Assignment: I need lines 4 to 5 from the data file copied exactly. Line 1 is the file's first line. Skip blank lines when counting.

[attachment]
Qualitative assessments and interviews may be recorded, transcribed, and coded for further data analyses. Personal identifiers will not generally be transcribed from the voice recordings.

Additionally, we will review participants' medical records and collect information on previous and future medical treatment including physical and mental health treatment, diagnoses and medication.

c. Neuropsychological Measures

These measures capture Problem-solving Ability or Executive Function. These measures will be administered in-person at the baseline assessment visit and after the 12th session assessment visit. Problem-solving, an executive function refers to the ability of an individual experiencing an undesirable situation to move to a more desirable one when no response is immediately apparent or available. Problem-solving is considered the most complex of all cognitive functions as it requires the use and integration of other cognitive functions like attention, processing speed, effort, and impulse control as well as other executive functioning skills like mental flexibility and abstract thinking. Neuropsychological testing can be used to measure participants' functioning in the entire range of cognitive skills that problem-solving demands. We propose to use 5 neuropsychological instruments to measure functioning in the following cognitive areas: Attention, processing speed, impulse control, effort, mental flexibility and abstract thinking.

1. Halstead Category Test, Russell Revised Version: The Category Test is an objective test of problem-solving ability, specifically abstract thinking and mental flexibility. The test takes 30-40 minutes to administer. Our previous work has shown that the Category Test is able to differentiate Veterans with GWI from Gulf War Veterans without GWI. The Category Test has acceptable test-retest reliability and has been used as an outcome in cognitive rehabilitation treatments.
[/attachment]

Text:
These measures capture Problem-solving Ability or Executive Function. These measures will be administered in-person at the baseline assessment visit and after the 12th session assessment visit. Problem-solving, an executive function refers to the ability of an individual experiencing an undesirable situation to move to a more desirable one when no response is immediately apparent or available. Problem-solving is considered the most complex of all cognitive functions as it requires the use and integration of other cognitive functions like attention, processing speed, effort, and impulse control as well as other executive functioning skills like mental flexibility and abstract thinking. Neuropsychological testing can be used to measure participants' functioning in the entire range of cognitive skills that problem-solving demands. We propose to use 5 neuropsychological instruments to measure functioning in the following cognitive areas: Attention, processing speed, impulse control, effort, mental flexibility and abstract thinking.

1. Halstead Category Test, Russell Revised Version: The Category Test is an objective test of problem-solving ability, specifically abstract thinking and mental flexibility. The test takes 30-40 minutes to administer. Our previous work has shown that the Category Test is able to differentiate Veterans with GWI from Gulf War Veterans without GWI. The Category Test has acceptable test-retest reliability and has been used as an outcome in cognitive rehabilitation treatments.